New Kid in Town . . . or Last Kid Picked to Play?

Not surprisingly, given all these positive attributes—not to mention inconsistent returns in other strategies—the growth equity market has become increasingly competitive in recent years. Some traditional leveraged buyout managers, for example, look to growth equity during market cycles when leverage is less available, control positions are not on offer, or target sectors offer less supply, while venture capital managers are increasingly incorporating growth equity into their investment strategy—with some raising dedicated vehicles—to accelerate time to liquidity and minimize portfolio risk. It is notable that while buyout and venture capital fund raising both declined by varying degrees in the five-year period ending December 31, 2011, commitments to growth equity funds experienced a modest increase (Figure 5).

Figure 5. Funds Raised Over Time
As of June 30, 2012

Figure 5. Funds Raised Over Time. As of June 30, 2012

Source: Cambridge Associates LLC Private Investments Database. Notes: Data represent aggregate commitments raised by funds within each asset class that have been tracked by C|A between 1992 and 2011. Analysis included 1,118 venture capital funds, 124 growth equity funds, and 598 leveraged buyout funds. Growth equity funds are defined as those that invested greater than 50% of commitments in growth equity deals, as defined in the report.

Purchase prices have also risen; anecdotally, we have seen many growth equity managers paying mid-teens EBITDA multiples for some companies in their most recent funds. (For comparison, average buyout multiples are currently about 8x.) While in some instances such prices may be warranted, investors should pay close attention to whether a prospective fund has exhibited pricing discipline over time. Many firms are also looking for opportunities outside the United States as competition increases. But the bottom line is that we still believe there are attractive opportunities within growth equity.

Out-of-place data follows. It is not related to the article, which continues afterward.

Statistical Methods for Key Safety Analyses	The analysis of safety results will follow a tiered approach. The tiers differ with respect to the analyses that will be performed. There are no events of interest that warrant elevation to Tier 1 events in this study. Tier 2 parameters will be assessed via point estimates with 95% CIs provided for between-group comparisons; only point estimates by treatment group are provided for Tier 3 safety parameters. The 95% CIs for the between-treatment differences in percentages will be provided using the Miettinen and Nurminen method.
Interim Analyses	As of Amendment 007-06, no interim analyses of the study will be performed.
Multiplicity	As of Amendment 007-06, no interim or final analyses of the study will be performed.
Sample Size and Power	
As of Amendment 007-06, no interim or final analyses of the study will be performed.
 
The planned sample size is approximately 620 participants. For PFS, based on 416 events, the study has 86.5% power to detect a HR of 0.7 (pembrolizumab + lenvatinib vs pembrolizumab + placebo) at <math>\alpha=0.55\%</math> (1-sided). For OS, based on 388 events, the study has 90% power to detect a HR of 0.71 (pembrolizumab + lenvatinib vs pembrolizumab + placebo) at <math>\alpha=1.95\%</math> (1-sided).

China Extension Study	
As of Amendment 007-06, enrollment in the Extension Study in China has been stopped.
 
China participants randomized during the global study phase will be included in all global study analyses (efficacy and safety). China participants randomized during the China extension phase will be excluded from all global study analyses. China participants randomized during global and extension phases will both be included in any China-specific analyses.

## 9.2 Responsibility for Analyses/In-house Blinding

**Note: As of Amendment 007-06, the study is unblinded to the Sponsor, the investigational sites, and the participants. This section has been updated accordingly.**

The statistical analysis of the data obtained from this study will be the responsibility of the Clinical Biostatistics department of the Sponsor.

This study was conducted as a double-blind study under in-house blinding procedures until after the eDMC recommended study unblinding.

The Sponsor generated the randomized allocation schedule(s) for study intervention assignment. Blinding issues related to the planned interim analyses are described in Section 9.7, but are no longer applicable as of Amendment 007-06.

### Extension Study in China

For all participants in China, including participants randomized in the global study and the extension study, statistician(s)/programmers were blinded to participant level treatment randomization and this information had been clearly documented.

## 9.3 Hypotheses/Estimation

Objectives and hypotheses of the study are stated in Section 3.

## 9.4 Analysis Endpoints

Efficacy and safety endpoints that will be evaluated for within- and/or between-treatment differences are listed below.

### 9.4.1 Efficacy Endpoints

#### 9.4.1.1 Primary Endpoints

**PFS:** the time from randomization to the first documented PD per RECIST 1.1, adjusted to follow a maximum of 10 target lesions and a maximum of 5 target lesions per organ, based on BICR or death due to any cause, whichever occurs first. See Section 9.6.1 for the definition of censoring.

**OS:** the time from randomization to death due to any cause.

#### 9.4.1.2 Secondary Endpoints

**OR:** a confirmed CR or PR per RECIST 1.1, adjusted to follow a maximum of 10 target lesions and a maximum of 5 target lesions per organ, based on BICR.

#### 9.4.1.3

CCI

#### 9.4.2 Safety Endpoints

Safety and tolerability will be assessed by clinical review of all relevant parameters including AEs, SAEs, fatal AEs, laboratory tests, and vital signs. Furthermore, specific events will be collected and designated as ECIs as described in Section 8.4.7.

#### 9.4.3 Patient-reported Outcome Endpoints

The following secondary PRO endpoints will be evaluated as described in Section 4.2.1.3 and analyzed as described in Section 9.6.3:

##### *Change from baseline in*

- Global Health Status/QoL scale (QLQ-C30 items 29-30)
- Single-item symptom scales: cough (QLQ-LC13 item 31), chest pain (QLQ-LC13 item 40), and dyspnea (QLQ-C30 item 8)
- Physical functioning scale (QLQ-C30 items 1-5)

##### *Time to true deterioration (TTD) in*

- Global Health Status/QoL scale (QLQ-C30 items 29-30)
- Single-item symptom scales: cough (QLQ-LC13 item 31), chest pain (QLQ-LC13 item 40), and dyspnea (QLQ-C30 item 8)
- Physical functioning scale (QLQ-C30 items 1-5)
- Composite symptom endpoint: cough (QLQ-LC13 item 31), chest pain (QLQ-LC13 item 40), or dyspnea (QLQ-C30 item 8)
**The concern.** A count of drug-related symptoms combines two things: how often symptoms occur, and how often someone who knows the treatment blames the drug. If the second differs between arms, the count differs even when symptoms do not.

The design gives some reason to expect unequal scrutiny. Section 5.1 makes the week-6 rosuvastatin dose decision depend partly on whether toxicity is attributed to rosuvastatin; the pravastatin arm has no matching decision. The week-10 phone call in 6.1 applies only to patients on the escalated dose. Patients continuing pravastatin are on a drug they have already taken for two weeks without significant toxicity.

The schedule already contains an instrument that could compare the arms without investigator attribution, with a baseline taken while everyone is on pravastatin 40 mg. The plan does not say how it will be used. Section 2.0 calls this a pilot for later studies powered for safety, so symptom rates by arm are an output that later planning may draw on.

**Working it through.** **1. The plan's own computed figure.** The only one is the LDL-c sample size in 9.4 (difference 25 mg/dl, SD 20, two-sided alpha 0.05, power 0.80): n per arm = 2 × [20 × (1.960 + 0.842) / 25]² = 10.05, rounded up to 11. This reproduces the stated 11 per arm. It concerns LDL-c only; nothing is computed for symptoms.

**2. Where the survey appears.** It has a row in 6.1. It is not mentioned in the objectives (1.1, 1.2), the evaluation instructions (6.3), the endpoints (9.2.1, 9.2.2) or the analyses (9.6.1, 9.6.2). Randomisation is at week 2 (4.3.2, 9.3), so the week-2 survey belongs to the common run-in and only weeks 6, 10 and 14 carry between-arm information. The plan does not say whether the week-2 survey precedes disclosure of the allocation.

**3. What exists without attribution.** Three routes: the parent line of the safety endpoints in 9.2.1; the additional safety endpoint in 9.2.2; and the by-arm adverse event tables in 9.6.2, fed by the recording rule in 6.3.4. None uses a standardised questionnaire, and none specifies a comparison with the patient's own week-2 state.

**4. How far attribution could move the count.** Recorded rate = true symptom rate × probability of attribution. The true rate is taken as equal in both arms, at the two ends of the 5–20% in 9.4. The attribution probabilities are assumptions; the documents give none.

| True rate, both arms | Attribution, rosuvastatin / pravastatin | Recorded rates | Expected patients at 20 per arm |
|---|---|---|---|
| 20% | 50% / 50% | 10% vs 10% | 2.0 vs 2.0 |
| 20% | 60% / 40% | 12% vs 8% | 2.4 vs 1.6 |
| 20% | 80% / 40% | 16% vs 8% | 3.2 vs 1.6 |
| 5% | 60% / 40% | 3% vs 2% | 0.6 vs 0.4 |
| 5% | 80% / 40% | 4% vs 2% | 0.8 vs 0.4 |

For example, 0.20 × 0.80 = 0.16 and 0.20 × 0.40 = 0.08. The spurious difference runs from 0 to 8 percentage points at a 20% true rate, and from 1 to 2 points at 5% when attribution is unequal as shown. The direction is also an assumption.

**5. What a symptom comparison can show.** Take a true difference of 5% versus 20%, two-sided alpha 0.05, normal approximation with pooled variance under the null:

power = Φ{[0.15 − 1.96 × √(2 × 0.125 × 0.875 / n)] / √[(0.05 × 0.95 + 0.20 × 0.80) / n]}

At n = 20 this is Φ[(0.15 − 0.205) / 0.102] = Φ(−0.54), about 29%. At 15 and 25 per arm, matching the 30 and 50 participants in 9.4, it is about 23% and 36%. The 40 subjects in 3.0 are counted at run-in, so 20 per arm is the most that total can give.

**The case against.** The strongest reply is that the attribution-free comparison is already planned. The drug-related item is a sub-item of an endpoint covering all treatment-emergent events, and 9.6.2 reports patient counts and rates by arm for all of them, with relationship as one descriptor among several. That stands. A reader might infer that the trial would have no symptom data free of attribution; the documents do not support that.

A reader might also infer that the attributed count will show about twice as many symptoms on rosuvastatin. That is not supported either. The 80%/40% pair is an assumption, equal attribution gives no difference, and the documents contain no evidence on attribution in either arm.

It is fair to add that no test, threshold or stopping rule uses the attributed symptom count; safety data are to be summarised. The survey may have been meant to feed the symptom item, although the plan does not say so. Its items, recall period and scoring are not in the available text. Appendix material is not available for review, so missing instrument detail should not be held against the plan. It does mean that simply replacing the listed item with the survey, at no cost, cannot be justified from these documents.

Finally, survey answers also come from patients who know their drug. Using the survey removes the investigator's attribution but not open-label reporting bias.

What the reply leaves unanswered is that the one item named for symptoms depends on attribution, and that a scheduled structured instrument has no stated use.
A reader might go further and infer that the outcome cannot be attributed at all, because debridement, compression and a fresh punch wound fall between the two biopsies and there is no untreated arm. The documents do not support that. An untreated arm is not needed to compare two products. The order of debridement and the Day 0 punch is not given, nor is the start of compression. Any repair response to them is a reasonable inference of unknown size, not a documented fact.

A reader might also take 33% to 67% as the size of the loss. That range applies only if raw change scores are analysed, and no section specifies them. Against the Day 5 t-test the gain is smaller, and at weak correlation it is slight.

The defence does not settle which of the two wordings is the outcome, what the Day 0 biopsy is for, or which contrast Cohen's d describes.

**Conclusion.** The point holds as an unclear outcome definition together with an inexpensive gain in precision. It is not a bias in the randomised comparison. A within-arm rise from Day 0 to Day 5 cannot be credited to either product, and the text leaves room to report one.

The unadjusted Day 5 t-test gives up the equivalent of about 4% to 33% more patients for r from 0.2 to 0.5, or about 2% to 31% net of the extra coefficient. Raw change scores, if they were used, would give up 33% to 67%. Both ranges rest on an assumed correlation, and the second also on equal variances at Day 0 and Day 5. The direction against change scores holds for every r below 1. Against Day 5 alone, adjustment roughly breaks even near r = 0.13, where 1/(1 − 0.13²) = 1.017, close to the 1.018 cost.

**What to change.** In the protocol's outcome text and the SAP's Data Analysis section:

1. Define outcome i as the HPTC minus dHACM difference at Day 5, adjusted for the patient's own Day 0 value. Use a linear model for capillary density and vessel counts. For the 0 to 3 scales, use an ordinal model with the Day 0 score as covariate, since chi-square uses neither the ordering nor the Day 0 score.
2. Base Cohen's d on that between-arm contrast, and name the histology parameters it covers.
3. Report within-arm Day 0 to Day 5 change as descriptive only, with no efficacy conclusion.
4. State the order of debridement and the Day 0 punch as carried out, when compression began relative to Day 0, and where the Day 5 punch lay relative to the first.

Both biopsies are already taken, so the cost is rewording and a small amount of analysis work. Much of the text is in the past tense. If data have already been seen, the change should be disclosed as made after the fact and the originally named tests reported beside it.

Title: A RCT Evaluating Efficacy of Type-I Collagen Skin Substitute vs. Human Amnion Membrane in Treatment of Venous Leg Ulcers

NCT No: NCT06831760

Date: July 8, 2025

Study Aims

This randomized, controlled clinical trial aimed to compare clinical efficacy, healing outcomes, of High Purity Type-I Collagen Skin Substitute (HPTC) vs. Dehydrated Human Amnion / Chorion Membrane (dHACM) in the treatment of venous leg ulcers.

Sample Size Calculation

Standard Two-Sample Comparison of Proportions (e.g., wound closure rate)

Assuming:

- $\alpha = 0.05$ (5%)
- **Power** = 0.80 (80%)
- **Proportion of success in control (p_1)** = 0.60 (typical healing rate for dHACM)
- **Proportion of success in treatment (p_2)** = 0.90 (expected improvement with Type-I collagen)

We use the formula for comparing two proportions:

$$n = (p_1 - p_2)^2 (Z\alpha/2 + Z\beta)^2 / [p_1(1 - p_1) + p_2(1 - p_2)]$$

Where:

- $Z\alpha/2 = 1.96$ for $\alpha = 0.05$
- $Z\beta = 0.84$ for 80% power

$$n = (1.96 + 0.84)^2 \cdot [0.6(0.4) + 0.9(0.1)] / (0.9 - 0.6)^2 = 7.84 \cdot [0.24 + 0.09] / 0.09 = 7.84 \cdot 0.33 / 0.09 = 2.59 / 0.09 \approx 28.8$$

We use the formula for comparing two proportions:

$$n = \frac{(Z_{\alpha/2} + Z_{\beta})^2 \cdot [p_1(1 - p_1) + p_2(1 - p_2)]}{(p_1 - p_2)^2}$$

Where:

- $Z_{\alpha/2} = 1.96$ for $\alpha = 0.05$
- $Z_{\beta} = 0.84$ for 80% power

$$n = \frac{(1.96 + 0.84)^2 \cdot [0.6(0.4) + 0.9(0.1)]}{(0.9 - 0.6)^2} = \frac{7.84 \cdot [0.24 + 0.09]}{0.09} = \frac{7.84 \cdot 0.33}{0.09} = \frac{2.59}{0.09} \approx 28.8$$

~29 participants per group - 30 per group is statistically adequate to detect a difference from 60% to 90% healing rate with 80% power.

While growth equity shares some characteristics with other private investment strategies, its appeal clearly derives from more than simply “splitting the difference” between venture capital and private equity. Still, one could reasonably ask why, or whether, now is the right time to consider these strategies. As we see it, growth equity is currently attractive for at least three reasons:

  • Reliance on Secular Growth. As noted, growth equity investors seek out companies with rapid organic growth, often in sectors growing faster than the overall economy, making it a particularly appealing strategy in a low-growth macroeconomic environment.
  • Lower Risk Profile Relative to Buyouts and Venture. While growth equity investments are generally minority positions, they typically involve low or no leverage, are senior to management’s equity ownership, and have a full set of protective shareholder and governance provisions, thus mitigating downside risk. Growth equity portfolio companies also tend to have lower technology and/or adoption risk than earlier stage venture capital–backed companies.
  • Strong Investment Performance. Since 2000, growth equity fund returns have been comparable to those of U.S. leveraged buyouts and stronger than U.S. venture capital; further, venture returns tend to be concentrated in a small number of managers. More importantly, conditions appear to be in place for managers to replicate their success going forward.

Not surprisingly, we are not the only ones to notice, and as a result the growth equity space has grown a bit more crowded, with dedicated managers seeing increased investor interest, while leveraged buyout and venture capital managers encroach into the space. Deals have consequently grown more competitive, with a growing number sourced through traditional auction processes. That said, we believe growth equity remains attractive, particularly for managers consistently focused on the space with well-established sourcing strategies.

In summary, while growth equity shares some characteristics with both venture capital and leveraged buyouts, it should be viewed as a separate strategy with its own risk-reward profile, distinguishable by its minimal use of leverage and portfolio companies with strong organic growth. Simply put, growth equity offers a similar return profile to leveraged buyouts but without the leverage, and could also be viewed as a low-octane venture proxy, with far less dispersion among company returns given the lower risk of loss, but also little chance for the fabled ten-baggers integral to venture’s long-term success.

Peter Mooradian
Andrea Auerbach
Michael Quealy